Australian Tradition: Thursdays Special

Australia is  a multicultural country and our traditions have in the past tended to come from the country of our origin. We used to celebrate with our Swedish friends on Christmas Eve feasting on gravlax and Swedish meatballs. We drank a lot of schnapps washed down with a beer chaser after singing Swedish drinking songs such as Helan Gar. For me this is an English/Scottish heritage and a tradition is a family gathering for a huge feast of turkey at lunch time on Christmas Day.

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© irene waters 2017

For my family which has an English/Scottish heritage we traditionally had a family gathering with a huge feast of turkey, ham and Christmas Pudding at lunch time on Christmas Day.

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© irene waters 2017

Santa of course always has found us in Australia.

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© irene waters 2017

In the last ten years Australia has developed its own identity and although there are many who still follow the traditions of the country of their forebears there are increasingly more people joining the throngs of people what is quickly becoming an Aussie tradition.

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© irene waters 2017

This includes prawns for lunch on Christmas Day either chilled or thrown on the barbie.

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© irene waters 2017

Because it is summer many people spend the day at the beach

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© irene waters 2017

or where that is not possible towels cooled in the freezer are draped around necks in the effort to cool down. We now even have our own Christmas carols and Christmas Songs.

In response to Paula’s prompt

About Irene Waters 19 Writer Memoirist

I began my working career as a reluctant potato peeler whilst waiting to commence my training as a student nurse. On completion I worked mainly in intensive care/coronary care; finishing my hospital career as clinical nurse educator in intensive care. A life changing period as a resort owner/manager on the island of Tanna in Vanuatu was followed by recovery time as a farmer at Bucca Wauka. Having discovered I was no farmer and vowing never again to own an animal bigger than myself I took on the Barrington General Store. Here we also ran a five star restaurant. Working the shop of a day 7am - 6pm followed by the restaurant until late was surprisingly more stressful than Tanna. On the sale we decided to retire and renovate our house with the help of a builder friend. Now believing we knew everything about building we set to constructing our own house. Just finished a coal mine decided to set up in our backyard. Definitely time to retire we moved to Queensland. I had been writing a manuscript for some time. In the desire to complete this I enrolled in a post grad certificate in creative Industries which I completed 2013. I followed this by doing a Master of Arts by research graduating in 2017. Now I live to write and write to live.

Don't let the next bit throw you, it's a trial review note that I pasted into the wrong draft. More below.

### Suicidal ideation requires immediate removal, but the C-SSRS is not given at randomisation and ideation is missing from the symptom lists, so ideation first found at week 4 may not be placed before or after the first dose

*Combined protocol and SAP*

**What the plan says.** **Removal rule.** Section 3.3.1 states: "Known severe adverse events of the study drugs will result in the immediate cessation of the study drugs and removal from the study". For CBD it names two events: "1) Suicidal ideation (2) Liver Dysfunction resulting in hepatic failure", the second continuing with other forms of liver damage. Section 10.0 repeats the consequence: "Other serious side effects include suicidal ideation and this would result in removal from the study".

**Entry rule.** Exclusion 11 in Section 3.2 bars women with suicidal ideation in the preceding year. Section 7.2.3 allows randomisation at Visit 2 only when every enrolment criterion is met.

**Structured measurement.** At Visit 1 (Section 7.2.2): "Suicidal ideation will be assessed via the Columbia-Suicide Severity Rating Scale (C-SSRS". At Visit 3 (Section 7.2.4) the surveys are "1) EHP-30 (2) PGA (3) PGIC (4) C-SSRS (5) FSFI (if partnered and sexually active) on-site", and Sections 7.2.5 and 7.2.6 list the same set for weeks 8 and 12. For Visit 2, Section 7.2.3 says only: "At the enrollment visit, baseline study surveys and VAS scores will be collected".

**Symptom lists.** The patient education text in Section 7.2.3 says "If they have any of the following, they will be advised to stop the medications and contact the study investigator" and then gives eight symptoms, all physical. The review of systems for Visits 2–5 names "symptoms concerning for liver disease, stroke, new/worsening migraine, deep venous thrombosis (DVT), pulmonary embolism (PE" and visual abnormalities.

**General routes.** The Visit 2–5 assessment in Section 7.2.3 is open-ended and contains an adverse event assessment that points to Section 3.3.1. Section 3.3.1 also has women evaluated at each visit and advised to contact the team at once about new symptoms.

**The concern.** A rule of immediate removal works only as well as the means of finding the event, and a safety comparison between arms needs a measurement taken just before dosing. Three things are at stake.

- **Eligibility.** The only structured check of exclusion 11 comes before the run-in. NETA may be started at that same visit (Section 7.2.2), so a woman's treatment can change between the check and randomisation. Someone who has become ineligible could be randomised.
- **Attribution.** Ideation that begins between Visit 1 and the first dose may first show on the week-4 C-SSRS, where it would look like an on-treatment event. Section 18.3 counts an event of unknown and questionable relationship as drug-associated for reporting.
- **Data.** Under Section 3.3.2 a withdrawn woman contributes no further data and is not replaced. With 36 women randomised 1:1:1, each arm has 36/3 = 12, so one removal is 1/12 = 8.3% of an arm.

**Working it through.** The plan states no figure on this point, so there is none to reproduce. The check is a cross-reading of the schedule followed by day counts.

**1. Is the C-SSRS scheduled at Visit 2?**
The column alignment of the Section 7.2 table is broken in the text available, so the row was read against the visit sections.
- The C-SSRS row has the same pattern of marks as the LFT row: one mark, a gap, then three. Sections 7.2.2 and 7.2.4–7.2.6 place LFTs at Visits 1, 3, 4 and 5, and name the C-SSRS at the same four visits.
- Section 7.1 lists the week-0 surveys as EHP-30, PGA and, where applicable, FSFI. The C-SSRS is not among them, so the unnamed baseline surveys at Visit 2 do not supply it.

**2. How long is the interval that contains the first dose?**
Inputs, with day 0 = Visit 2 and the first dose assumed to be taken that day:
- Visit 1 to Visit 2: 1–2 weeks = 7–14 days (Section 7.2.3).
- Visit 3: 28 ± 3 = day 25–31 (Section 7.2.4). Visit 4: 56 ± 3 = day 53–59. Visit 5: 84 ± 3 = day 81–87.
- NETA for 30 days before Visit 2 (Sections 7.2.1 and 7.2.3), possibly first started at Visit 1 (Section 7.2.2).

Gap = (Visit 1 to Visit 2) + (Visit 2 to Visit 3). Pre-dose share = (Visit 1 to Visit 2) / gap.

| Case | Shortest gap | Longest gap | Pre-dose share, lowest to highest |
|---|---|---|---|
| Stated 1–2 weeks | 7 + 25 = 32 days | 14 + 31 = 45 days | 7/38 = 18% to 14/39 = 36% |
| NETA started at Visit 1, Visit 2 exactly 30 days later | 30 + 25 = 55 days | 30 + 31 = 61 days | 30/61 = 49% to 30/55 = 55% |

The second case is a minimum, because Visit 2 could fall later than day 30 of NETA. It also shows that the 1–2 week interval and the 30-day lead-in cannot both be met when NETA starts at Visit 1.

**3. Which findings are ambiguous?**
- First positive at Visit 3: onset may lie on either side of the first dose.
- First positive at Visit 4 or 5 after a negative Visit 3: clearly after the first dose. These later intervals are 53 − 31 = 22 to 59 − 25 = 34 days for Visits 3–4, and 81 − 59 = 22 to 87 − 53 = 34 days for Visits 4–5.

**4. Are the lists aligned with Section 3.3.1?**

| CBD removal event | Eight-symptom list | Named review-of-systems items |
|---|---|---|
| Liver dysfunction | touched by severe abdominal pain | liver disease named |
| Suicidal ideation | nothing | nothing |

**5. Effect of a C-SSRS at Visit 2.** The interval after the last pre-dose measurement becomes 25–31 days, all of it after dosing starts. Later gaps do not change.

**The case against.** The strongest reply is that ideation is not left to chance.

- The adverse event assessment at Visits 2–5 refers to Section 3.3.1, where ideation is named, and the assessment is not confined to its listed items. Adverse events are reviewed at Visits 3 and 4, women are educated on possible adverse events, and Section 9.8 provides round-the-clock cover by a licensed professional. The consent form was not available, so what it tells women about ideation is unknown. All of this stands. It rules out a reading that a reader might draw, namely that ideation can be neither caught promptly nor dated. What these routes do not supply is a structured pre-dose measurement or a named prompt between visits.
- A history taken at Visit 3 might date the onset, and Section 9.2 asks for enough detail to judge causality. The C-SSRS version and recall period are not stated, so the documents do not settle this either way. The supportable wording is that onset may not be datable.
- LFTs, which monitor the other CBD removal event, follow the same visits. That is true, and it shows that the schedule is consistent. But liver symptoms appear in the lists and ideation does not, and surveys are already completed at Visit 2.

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17 Responses to Australian Tradition: Thursdays Special

  1. eklastic says:

    I’ve lived in South Africa for quite a few years so your Christmas traditions strike a chord. As much as I like the candles and lights and dark hours of this time of year in the northern hemisphere part of me misses the outdoor fun atmosphere of a southern festive season.

    Liked by 2 people

  2. ksbeth says:

    so interesting – i spent a christmas there after my daughter married an aussie and it was exactly as you described )

    Liked by 1 person

  3. In Southern California and in much of the Southwest, the weather is very similar to Australia’s, even though December is winter here in the States. But most folks cling to the snowy wintry idea of Christmas, with sleighs and other snow scenes on their lawns. Still, some like Santa surfing or hanging out at the beach. My favorite of your photos is Santa with your very well behaved dogs. No coal in their stockings this year! They’ve earned their treats.

    Liked by 1 person

    • I think ours has changed as our demographics have changed and not so many people see it as a celebration of Christ’s birth. Over 30% of Australians claim they have no religion and just under 20% something other than Christianity so the beach is probably what for half the population is just a good excuse for a holiday. Absolutely re dogs. That was last years Santa photo – they are off tomorrow to visit the man in red who is coming to our vet in the morning.

      Liked by 1 person

  4. Paula says:

    Beautiful traditions, Irene despite the heat.

    Liked by 1 person

  5. Charli Mills says:

    Christmas prawns! We must be Australian because it’s the one time of year I fix them. We might even put them on the barbie if I can knock off enough snow. Enjoyed this post, Irene!

    Liked by 1 person

  6. Heyjude says:

    Nothing like a BBQ (or braai as they are known in SA) along with fresh salads and a cold beer in the southern hemisphere, but here in the north you need something to keep you warm inside – though I have long gone off the tradition of spending hours slaving over a hot stove! I’d sooner spend the day on the beach (one of yours preferably). Have a good Christmas and 2018 Irene.
    Jude xx

    Liked by 2 people

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